Feedback loops are essential components of every person’s role within a startup. The most recent and celebrated feedback loop is the viral coefficient or k-factor which Facebook applications optimize to grow their user bases. The [k-factor](http://en.wikipedia.org/wiki/K-factor_(marketing), a borrowed concept from the study of biological viruses, measures the rate at which an application spreads through the network.
But feedback loops don’t solely exist within marketing. For product teams, there is consumer feedback and user engagement metrics. For engineering teams, there’s technical performance. For sales teams, there are quotas, lifetime customer value and productivity per rep metrics. For marketing, there’s k-factor, paid marketing payback period, net promoter score and others.
When we measure startups and businesses, we’re trying to detect when a sustainable positive feedback loop has been established and then pour as much gasoline into the growth engine as possible. At some k-factor, a Facebook app can achieve exponential growth results. Such growth is created when a large number of people invite friends to an app and a big-enough percentage of invitees convert to active users.
The same principle holds true for a sales team. If a salesperson sells 10 times more in software than their monthly salary, a startup should hire as many salespeople as quickly as possible. If a product can catalyze an evangelical user base to drive more customers, then a startup should reinvest in the product and champion their evangelists. At a certain efficiency, feedback loops are powerful engines of growth.
It stands to reason then that examining and optimizing each of these feedback loops is the keys to successful growth. When evaluating loops, consider three main characteristics: (i) the feedback latency or the time it takes to receive feedback (ii) the feedback potency or strength of the feedback loop and (iii) the feedback efficiency or amplification.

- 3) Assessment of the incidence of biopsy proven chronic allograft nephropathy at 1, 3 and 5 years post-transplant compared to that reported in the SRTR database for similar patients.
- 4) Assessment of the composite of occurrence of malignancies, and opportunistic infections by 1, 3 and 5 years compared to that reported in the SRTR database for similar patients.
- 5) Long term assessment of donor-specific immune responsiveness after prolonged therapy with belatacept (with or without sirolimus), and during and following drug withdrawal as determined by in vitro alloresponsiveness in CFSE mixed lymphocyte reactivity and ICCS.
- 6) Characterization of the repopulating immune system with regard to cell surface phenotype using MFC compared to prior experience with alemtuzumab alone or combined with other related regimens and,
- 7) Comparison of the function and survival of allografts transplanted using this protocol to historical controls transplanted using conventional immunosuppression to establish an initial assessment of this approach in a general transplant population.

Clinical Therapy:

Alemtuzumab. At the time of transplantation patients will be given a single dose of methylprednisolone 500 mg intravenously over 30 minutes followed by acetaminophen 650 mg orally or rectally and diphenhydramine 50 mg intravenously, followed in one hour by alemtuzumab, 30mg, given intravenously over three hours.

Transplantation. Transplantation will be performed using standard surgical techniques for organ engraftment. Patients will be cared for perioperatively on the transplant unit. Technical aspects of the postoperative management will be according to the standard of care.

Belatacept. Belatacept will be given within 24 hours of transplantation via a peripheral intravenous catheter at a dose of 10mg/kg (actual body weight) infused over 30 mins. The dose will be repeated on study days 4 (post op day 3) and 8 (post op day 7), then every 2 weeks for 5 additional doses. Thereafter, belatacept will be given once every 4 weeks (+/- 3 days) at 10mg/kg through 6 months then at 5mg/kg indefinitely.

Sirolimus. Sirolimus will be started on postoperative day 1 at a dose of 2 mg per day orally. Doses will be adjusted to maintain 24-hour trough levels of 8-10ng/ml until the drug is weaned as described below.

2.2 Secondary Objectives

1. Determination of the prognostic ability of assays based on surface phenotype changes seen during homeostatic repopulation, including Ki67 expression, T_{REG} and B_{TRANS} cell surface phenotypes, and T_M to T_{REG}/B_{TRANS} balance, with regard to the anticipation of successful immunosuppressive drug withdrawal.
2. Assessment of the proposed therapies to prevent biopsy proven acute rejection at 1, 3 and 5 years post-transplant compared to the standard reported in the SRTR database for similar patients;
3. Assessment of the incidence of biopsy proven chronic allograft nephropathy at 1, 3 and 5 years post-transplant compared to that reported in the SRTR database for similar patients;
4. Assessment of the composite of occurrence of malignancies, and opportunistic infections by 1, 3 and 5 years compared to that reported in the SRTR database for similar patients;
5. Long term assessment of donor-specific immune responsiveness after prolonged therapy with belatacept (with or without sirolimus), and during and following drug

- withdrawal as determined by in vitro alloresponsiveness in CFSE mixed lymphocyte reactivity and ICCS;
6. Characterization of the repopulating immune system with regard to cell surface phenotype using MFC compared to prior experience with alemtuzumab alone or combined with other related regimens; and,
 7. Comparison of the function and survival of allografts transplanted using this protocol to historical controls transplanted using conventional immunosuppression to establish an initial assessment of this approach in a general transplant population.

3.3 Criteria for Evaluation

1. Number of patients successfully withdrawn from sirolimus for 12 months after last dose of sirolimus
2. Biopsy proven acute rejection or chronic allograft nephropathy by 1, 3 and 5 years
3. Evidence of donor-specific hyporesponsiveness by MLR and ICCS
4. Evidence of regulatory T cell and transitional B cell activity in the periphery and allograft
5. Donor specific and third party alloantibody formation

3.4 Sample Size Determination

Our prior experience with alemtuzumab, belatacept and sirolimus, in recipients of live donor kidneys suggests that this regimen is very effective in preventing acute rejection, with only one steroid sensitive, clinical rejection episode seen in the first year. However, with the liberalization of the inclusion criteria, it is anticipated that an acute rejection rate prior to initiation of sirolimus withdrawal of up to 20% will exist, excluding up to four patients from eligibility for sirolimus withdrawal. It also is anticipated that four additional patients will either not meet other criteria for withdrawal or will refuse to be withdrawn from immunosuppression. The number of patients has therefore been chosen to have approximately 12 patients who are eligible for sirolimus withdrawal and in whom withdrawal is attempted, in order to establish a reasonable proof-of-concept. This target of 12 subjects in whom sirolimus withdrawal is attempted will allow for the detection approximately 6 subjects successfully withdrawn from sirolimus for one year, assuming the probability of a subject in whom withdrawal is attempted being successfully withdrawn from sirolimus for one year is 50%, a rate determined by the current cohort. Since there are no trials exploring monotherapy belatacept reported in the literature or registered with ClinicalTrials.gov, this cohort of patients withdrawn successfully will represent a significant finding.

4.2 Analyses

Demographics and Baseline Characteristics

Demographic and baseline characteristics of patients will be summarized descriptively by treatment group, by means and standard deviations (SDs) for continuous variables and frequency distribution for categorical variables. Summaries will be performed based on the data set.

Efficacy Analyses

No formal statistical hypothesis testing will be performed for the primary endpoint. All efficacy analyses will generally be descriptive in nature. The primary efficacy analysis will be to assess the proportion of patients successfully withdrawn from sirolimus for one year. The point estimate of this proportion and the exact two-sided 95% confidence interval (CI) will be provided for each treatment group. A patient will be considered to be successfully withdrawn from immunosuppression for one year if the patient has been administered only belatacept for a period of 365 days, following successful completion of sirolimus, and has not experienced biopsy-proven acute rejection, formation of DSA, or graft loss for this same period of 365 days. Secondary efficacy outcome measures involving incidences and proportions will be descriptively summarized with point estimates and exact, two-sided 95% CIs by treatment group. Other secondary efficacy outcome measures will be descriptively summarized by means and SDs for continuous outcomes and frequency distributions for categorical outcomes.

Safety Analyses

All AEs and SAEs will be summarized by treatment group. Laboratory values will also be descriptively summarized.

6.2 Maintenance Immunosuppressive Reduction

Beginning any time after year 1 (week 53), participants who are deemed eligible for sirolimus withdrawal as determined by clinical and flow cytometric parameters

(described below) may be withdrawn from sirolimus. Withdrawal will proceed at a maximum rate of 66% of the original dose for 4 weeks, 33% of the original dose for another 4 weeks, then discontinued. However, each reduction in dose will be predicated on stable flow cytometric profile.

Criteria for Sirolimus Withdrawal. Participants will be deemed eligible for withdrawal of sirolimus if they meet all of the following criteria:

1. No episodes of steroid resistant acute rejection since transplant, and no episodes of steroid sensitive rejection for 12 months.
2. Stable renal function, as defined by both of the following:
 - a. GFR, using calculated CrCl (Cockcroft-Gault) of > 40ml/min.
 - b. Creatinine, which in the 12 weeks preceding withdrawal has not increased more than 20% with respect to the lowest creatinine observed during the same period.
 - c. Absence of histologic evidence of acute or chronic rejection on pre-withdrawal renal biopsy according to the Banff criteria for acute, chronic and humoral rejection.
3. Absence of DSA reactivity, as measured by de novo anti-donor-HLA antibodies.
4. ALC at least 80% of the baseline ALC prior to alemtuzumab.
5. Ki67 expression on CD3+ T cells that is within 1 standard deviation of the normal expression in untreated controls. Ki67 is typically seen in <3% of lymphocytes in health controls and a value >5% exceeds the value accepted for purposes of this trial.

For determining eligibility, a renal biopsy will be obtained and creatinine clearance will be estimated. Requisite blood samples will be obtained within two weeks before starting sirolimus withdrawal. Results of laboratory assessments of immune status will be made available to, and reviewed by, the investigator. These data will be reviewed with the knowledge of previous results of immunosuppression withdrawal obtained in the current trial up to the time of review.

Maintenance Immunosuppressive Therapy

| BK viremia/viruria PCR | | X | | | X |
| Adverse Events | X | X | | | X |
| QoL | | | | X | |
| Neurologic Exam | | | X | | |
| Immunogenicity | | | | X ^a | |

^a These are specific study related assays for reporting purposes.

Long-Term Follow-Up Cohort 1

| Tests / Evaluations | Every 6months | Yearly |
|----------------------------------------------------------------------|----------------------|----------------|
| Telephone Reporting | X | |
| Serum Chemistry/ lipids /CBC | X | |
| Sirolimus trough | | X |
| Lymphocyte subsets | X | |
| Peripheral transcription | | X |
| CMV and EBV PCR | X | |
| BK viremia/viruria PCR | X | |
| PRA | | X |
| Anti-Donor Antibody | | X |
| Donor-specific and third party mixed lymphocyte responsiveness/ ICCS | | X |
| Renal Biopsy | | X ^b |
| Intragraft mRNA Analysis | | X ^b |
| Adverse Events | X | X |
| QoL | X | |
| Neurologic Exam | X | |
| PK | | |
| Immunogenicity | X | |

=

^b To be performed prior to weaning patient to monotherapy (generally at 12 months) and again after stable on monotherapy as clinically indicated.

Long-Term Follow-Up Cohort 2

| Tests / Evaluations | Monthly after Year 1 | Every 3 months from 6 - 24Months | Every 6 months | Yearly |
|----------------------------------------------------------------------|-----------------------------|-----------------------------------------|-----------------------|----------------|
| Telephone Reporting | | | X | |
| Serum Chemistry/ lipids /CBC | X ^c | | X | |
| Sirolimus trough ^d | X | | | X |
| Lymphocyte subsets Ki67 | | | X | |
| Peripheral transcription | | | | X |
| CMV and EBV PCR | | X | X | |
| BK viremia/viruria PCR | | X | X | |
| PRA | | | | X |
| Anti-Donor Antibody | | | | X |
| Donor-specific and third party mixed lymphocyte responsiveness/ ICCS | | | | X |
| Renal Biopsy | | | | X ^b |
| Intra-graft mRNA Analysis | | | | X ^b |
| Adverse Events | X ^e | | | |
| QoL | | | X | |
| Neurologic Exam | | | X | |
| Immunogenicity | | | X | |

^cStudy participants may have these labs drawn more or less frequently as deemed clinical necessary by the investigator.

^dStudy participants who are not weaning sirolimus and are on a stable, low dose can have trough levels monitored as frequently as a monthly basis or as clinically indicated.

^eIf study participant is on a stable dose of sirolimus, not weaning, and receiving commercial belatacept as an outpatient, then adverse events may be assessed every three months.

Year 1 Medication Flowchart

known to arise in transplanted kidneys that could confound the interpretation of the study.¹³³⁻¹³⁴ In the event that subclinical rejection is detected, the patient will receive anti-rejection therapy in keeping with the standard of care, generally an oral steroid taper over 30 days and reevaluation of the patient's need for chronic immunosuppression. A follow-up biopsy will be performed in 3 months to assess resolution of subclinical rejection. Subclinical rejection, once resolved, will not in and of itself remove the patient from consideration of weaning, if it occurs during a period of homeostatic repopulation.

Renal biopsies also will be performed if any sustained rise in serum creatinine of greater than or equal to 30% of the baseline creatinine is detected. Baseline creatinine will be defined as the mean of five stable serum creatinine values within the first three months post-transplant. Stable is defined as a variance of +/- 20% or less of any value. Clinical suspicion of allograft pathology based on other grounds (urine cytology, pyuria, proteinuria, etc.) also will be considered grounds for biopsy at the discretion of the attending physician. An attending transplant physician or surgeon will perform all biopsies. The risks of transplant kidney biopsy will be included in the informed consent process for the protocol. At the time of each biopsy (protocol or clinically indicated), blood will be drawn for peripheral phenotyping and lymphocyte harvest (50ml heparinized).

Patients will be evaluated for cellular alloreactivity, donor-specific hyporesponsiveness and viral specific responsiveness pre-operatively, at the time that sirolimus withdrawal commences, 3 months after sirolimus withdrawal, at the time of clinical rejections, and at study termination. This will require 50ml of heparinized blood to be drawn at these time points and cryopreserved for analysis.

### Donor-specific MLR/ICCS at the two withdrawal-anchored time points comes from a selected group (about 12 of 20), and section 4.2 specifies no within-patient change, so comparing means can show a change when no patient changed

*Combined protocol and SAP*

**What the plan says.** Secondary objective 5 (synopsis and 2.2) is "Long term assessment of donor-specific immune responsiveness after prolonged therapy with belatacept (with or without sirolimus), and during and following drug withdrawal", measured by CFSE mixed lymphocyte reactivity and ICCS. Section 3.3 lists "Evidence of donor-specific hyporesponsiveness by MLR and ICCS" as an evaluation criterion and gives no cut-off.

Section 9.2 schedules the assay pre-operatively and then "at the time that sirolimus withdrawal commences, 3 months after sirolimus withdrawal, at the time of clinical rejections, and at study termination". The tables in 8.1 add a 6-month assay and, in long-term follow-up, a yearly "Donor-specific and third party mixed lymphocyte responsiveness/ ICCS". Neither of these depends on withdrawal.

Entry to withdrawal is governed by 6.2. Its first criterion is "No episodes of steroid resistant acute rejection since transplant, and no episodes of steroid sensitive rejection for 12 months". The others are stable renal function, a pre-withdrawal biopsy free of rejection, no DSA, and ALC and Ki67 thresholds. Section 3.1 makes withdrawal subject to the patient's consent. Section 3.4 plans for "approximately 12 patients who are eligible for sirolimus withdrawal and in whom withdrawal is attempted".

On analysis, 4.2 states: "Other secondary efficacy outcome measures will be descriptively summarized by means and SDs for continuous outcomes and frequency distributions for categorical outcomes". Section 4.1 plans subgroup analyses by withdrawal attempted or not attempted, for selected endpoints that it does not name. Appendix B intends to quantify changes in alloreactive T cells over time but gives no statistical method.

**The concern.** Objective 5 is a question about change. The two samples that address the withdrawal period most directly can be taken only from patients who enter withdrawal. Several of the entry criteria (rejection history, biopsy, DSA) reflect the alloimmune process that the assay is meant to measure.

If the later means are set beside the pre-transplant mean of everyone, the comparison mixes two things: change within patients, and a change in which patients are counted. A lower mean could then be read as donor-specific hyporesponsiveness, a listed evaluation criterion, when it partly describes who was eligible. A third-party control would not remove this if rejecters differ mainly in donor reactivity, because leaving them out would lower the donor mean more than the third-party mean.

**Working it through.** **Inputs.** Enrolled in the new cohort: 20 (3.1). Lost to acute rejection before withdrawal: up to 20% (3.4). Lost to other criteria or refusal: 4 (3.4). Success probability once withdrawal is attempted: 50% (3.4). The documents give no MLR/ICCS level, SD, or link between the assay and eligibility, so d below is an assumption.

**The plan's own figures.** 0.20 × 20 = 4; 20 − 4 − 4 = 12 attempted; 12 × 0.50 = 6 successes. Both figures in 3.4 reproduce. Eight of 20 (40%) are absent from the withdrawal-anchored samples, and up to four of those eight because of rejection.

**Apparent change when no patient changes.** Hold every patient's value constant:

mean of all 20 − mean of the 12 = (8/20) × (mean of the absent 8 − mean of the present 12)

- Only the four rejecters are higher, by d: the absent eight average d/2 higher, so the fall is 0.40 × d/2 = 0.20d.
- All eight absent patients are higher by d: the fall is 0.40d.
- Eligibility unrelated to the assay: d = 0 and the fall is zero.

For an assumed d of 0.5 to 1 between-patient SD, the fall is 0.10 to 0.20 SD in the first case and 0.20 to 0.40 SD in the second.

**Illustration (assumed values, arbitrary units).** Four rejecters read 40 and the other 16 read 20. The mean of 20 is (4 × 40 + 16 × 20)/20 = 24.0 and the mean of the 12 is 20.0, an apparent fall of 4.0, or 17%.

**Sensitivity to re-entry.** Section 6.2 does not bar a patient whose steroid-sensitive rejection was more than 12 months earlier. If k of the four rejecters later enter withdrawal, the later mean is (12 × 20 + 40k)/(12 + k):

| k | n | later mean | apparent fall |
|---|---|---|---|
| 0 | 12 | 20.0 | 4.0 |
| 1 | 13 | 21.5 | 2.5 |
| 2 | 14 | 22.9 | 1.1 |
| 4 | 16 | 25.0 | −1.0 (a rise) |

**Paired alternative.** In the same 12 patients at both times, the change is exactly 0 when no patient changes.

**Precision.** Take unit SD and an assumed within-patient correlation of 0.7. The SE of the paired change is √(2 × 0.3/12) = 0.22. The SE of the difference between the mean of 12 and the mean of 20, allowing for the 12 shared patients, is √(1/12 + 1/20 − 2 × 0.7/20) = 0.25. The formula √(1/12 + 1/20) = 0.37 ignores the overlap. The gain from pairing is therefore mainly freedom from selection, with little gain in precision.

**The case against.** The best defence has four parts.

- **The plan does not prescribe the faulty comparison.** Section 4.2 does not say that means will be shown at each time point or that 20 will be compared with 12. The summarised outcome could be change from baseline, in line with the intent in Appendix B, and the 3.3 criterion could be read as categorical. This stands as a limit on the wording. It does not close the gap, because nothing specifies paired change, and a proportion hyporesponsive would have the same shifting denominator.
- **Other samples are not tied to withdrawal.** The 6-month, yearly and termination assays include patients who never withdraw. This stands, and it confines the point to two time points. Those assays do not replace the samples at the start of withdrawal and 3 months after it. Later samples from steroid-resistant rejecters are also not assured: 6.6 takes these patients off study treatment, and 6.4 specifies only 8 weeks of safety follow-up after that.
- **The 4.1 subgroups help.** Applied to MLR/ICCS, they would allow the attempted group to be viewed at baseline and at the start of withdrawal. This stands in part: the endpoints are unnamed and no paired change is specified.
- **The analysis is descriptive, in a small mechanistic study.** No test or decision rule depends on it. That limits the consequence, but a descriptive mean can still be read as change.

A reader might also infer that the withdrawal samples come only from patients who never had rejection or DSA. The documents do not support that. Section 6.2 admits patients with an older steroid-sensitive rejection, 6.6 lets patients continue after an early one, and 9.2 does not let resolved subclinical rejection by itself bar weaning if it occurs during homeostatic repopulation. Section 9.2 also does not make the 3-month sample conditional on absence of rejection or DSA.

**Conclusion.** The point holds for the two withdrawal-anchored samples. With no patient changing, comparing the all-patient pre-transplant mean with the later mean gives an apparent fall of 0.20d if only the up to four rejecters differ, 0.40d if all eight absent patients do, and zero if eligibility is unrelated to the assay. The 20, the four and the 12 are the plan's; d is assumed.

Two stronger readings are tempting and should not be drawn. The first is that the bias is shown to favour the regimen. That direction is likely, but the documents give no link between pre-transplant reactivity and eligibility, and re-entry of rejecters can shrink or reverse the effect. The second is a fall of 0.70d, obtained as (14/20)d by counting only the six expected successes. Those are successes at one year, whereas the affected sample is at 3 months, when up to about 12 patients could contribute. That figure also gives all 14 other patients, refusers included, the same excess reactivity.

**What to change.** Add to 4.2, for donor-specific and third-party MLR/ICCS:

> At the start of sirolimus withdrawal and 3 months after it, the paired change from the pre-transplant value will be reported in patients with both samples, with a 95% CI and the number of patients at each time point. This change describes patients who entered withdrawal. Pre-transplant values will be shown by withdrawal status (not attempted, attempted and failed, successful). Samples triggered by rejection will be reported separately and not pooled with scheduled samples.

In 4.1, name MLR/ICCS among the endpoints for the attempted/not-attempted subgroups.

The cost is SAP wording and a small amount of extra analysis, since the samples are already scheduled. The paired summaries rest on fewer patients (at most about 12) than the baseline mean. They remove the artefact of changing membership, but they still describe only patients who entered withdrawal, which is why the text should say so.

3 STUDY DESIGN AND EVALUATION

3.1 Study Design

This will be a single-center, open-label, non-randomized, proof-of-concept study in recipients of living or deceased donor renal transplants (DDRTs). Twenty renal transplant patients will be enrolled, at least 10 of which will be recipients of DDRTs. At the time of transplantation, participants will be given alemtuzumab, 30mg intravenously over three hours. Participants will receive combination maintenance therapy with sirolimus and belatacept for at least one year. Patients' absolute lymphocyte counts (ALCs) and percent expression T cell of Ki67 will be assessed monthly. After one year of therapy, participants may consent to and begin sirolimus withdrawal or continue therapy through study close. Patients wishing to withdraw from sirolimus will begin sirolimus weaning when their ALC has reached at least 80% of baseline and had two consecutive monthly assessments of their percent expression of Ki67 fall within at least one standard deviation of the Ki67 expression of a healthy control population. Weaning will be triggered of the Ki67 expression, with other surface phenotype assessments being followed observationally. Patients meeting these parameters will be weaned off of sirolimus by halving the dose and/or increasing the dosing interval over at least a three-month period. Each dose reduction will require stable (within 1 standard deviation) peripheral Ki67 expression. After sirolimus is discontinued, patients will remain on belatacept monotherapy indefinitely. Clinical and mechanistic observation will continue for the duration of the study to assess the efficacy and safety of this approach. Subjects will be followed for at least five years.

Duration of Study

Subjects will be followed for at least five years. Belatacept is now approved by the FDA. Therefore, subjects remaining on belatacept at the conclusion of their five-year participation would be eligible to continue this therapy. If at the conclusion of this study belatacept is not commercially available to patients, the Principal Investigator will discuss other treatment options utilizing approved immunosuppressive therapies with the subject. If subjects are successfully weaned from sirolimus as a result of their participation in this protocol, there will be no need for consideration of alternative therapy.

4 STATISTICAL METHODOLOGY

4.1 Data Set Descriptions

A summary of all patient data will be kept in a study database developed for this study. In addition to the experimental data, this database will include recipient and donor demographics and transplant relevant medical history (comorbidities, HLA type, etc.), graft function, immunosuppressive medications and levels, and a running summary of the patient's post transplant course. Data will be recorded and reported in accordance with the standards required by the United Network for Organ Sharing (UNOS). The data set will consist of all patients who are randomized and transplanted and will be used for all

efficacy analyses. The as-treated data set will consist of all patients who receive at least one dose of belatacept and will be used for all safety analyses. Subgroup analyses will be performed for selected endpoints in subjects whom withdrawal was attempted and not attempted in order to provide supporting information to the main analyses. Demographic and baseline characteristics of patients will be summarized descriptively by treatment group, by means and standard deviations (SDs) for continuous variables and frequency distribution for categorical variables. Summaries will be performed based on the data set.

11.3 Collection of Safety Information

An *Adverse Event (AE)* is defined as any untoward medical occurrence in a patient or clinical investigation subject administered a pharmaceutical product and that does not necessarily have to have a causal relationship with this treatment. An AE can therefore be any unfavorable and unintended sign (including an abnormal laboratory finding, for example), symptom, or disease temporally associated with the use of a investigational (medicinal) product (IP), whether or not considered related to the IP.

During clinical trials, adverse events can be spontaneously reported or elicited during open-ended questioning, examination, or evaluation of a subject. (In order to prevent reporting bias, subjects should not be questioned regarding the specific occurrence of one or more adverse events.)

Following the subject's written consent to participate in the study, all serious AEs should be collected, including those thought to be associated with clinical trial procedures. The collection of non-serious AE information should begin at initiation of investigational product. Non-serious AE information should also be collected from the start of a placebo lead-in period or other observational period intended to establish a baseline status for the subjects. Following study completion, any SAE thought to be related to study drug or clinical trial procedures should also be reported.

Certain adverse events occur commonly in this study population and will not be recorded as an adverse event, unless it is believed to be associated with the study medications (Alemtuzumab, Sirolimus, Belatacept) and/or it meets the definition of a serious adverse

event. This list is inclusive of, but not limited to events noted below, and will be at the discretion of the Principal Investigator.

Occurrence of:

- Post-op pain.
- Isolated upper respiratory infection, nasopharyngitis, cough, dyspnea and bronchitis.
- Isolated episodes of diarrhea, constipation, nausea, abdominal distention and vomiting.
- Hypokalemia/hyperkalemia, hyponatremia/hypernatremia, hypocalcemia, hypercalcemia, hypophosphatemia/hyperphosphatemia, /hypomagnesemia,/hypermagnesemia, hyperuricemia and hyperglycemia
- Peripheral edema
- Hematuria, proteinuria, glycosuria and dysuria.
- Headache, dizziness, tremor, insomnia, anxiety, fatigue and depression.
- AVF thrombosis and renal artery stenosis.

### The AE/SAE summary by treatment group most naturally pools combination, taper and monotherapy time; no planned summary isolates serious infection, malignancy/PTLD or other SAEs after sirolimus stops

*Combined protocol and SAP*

Obviously, the best feedback loops, exhibit the shortest latencies, the highest potencies at the best efficiences; i.e. grow the business quickly in a very short period of time without much investment. But there aren’t very many of those!
Viral loops tend to be have short latences. So do paid customer acquisition channels. Because of the relatively instant feedback afforded by these channels, we tend to invest more frequently in these loops.
On the other hand, internal culture building, content marketing, community building and brand building have very long feedback latencies. It can take years for the dividends these investments to outstrip costs. But that doesn’t mean investing in long feedback loops isn’t worth the effort. Branding, culture and word of mouth are some of the most valuable assets a company can build and investment in these long latency initiatives requires dedication and perseverance.
Over the course of several years, the goal of a startup’s management team is to forge repeatable processes to grow the business. The best processes create and feed positive feedback loops. Take the time to enumerate the most important feedback loops in your business. Prioritize them, measure their latencies, potencies and efficiencies, fine tune them and repeat. Above all, don’t be afraid if some of those loops are longer latency than others.
For some great reading creating, fostering and examining feedback loops, check out Thinking in Systems from MIT’s Donella Meadows.